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In quantum optics coherent states introduced by Glauber have a localized probability distribution in classical phase-space with maximum following classical equations of motions. This is not a coincidence once we take a look at Hamiltonian in single-mode approximation

$$\hat{\mathcal{H}} = \hbar \omega\hat{a}^{\dagger}\hat{a} + \gamma \hat{a} + \gamma^{*}\hat{a}^{\dagger}\ \text{.}$$ Operators $\left\{\hat{a}^{\dagger}\hat{a}, \hat{a}, \hat{a}^{\dagger}, 1 \right\}$ span $h_{4}$ Lie algebra with associated Heisenberg-Weyl group $H_{4}$. From the group-theoretical construction of coherent states

$$\left| \alpha\right> = e^{\alpha \hat{a}^{\dagger} - \alpha^{*}\hat{a}}\left| 0\right>\ \text{,}$$ initial coherent state will remain coherent during quantum evolution as long as Hamiltonian is linear in generators of the Lie algebra. They proved to be useful in the study of quantum-classical correspondence.

The concept of coherent states can be generalized to any quantum system governed by some dynamical Lie group. Once again, initial coherent state will remain coherent during quantum evolution as long as Hamiltonian is linear in generators of the Lie algebra. Classical limit in this case is straightforward. But, how about nonlinear hamiltonians? What is the general construction of the classical hamiltonian?

For example, lets consider $SU(2)$ group with hamiltonian

$$\hat{\mathcal{H}} = \hat{J}_{z}^{2} + \hat{J}_{x}\text{.}$$ Husimi maps of the generators are the following

$$J_{x}(\theta, \phi) = J \sin\theta\cos\phi \\ J_{y}(\theta, \phi) = J \sin\theta\sin\phi \\ J_{z}(\theta,\phi) = J\cos\theta$$ What would be the classical hamiltonian $J \rightarrow \infty$ ?

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The construction of coherent states does not depend on the Hamiltonian but rather on its dynamical algebra. In the example you give, the Hamiltonian is a polynomial function of elements of $su(2)$, so the dynamical algebra is $su(2)$ and one would construct $su(2)$ coherent states as a set of (overcomplete) basis states for your problem.

Moreover, the Husimi map (or $Q$-function) is a function on the classical phase space for your problem. This phase space is connected to coherent states as follows. The $SU(2)$ coherent states are states over $SU(2)/U(1)$ since the highest weight state is invariant under $U(1)$. You can see this because the $SU(2)$ coherent states depend on only two angles rather than three. The "missing" angle is related to the $U(1)$ transformation $e^{i\psi L_z}$ that leaves the highest weight state $\vert j,j\rangle$ invariant.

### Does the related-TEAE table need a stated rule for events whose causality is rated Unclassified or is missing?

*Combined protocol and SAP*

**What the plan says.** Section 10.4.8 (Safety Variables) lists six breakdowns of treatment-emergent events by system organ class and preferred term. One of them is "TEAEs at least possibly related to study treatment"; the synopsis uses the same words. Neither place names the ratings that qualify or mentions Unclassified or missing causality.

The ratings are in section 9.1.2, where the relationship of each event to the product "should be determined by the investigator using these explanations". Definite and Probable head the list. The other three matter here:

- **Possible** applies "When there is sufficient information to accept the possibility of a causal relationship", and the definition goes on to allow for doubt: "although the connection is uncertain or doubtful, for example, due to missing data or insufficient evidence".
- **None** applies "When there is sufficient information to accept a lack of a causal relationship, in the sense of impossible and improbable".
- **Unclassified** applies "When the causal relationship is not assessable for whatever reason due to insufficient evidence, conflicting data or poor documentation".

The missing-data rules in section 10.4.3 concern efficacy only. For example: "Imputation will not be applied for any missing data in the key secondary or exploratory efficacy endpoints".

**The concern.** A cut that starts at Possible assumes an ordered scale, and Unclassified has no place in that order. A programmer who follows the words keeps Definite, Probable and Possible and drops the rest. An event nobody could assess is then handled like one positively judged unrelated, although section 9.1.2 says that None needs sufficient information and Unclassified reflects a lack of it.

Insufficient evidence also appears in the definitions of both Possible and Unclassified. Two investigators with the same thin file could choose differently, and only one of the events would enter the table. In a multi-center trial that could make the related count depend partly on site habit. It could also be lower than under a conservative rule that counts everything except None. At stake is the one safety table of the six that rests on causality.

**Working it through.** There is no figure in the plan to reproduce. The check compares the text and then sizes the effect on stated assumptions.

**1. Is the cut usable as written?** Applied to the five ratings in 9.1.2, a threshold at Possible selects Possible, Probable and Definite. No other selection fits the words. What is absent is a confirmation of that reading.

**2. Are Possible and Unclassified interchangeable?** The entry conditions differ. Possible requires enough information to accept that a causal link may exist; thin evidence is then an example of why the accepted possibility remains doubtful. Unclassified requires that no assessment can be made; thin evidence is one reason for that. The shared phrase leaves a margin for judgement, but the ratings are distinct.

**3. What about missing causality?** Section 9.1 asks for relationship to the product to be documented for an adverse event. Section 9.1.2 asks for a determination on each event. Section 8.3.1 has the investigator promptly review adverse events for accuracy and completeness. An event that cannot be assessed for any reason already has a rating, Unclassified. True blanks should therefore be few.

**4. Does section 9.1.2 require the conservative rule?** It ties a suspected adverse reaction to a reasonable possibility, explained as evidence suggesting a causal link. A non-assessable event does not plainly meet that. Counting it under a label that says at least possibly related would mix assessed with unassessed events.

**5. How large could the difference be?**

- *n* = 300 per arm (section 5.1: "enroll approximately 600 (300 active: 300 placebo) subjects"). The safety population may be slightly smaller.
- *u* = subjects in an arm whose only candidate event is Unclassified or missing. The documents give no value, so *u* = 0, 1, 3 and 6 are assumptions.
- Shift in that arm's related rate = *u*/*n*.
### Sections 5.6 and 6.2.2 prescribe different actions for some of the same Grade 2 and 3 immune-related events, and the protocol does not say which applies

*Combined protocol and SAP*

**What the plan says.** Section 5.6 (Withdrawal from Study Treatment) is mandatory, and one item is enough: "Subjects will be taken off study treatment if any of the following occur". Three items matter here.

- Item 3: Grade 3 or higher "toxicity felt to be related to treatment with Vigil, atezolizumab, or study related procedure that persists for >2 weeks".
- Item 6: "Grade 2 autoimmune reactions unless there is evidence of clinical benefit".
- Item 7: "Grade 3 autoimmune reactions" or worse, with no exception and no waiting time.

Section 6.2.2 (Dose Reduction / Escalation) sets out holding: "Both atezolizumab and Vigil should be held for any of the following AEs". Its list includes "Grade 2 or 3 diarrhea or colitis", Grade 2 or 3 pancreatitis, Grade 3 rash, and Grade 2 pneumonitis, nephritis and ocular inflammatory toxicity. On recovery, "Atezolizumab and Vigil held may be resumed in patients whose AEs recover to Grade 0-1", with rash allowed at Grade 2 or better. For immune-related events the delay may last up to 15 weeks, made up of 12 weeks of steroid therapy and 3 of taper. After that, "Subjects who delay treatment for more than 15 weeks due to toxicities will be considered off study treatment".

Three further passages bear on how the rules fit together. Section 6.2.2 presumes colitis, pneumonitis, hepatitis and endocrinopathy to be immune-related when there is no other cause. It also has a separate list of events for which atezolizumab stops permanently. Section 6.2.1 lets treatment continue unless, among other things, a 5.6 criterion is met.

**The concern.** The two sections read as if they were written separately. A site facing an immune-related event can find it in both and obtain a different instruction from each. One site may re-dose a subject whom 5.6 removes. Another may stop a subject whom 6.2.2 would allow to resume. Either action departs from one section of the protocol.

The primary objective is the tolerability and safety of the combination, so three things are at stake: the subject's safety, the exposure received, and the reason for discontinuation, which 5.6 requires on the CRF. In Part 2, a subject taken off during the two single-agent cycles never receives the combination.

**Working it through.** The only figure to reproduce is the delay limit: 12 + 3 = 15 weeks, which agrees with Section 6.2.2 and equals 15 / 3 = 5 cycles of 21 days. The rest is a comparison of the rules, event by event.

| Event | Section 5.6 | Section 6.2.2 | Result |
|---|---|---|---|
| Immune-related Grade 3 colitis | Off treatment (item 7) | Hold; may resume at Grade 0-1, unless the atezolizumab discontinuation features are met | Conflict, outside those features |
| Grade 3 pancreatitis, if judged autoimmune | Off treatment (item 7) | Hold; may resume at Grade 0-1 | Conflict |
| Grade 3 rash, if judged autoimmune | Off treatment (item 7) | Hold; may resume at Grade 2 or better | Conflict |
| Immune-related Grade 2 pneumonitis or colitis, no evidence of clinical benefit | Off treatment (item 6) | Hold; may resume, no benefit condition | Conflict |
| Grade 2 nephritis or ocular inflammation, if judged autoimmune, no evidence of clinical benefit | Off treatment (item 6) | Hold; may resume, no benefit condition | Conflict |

It turns out that $SU(2)/U(1)$ is nothing but the 2-dimensional sphere, explaining why your $Q-$symbols depend on two angles parametrizing a pont on the sphere.

One has to be careful in this formulation because the symbol for $\hat A^2$ is NOT in general the square of the symbol for $\hat A$. Symbols are "ordinary" commuting functions but operators do not commute so to account for the differences one must introduce a special type of composition of symbols called the $\star$-product. For spin systems this $\star$-product is quite involved and it is easier to obtain the symbol for $\hat J_z^2$ from first principles. For the Husimi function the symbol is quite generally $$ A(\theta,\phi)= \langle \theta,\phi\vert \hat A\vert \theta,\phi\rangle $$ where $\vert\theta,\phi\rangle$ is the $SU(2)$ coherent state.

Finally, the classical limit is not related directly to the symbols but to how symbols behave under the so-called Moyal bracket. This is a variation on the commutator which uses the $\star$-product rather than the usual product: $$ \{A,B\}_M:= A\star B - B\star A=\frac{1}{\sqrt{j(j+1)}}\{A,B\}_P+\hbox{corrections} $$ where $A$ and $B$ are symbols of the operators $\hat A$ and $\hat B$, and $\{A,B\}_P$ is the Poisson bracket on the sphere. In the classical limit, where $j\to\infty$, the correction terms disappear and the Moyal bracket goes to the usual Poisson bracket. The symbols have a $j$ dependence that "cancels" the prefactor in the Poisson bracket.

Nota: this is quite a long answer. It is generally correct but there could be some typos here and there so check with sources. For $SU(2)$ stuff there is a detailed exposition

  • in the book by Klimov and Chumakov,
  • in the paper of R. Gilmore, "Q and P representatives of spherical tensors", J.Phys.A vol 9 (1976) L65 (this paper is behind a paywall),
  • a closely related problem (using the Husimi function) is discussed at length in E. Romera, M. Calixto and O. Castanos, Phys.Scr. vol.89 (2014) 095103 (also behind a paywall). In particular these authors give $$ \hat J_z^2\mapsto j\,\frac{(2j+1)+(2j-1)\cos(2\theta)}{4}\, . $$
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